Cover your nose and mouth with your elbow when you sneeze. This one is relatively easy to train yourself and your kids to do, but it isn’t always practical, and sometimes (visit any preschool) results in imperfect snot containment. Spraying the unimpeded sneeze into an aerosol is far worse, but keep in mind that your sneezed-upon sleeve is till covered with invisible but potentially infectious goo. B

Hand sanitizer and anti-bacterial wipes to clean hands and sanitize surfaces work in a pinch, and are a fine idea to tote around while out of the house or office, but they are not a miracle cure. They’re expensive, of varying efficacy depending on the alcohol content, and the alcohol dries and damages the skin on repeated application. They don’t remove dirt the way scrubbing with soap, and hot water does. Use them as a stopgap measure between hand-washings. B

Wear gloves. Remember the days when ladies and gentlemen wore gloves everywhere outside the home? The frilly cotton ones are useless for infection control, but leather or polypropylene gloves might be helpful if they make you less likely to touch your face, and if you figure out a way to wash or sanitize them. This is the key, though — because if you don’t clean them regularly, then you’ve just covered your paws in fomites. B

Wear a face mask if you are sick. Face masks are designed to protect the public from you, not the other way around. If you have facial hair, or if you haven’t been fit-tested to ensure a perfect seal, then a mask might be worse than useless. It could give you a false sense of invulnerability. Some practitioners warn that you are actually more likely to touch your face (e.g., to adjust your mask) if you wear one. Panic-buying creates a shortage for health care practitioners, who really do need those N95 respirators to keep people safe from pathogens during all kinds of medical intervention. Surgical masks are a problematic precautionary measure for the current crisis, at least right now. C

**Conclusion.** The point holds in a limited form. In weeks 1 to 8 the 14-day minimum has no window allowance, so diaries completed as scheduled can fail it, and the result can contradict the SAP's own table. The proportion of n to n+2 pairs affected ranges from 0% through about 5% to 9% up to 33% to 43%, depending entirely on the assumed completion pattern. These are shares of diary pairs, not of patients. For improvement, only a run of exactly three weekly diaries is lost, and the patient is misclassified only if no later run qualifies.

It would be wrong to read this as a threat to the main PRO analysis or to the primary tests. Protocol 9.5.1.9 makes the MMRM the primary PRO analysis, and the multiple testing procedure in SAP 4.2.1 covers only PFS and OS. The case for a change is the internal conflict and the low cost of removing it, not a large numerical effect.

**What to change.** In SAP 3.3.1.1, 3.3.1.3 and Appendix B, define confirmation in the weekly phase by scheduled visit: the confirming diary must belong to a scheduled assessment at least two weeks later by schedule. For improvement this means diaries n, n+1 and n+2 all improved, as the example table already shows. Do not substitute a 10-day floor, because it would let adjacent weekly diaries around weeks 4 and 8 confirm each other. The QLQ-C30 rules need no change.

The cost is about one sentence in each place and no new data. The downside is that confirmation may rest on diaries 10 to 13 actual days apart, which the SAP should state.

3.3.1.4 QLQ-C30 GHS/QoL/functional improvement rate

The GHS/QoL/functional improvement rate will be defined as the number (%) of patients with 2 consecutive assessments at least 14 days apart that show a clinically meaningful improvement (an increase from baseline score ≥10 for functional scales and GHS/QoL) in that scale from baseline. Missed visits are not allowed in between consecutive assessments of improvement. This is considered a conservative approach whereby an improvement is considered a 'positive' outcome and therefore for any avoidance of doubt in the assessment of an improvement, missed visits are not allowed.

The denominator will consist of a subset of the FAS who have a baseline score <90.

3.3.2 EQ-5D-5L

Don’t touch your face. While you’re at it, don’t think about pink elephants. This is stupid advice and all but impossible. Every time I see a public health notice warning me not to touch my face, my eyebrows start itching, and I feel phantom hairs tickling my nostrils. Unless I’m at work in the morgue and wearing all my personal protective equipment (bouffant cap, face mask, face shield, triple gloves, and plastic sleeves), I’m going to touch my face. Walking around town with my PPEs on would scare people unnecessarily and create a shortage for when we need them at work. D

Most importantly, the habits that keep you and others healthy are worthwhile all year round and especially every cold and flu season. We really shouldn’t need an outbreak to get us to wash your hands regularly. Now go wash them. It’s a big dirty world.

Judy Melinek is a forensic pathologist and CEO, PathologyExpert Inc. This article originally appeared in MedPage Today

Image credit: Shutterstock.com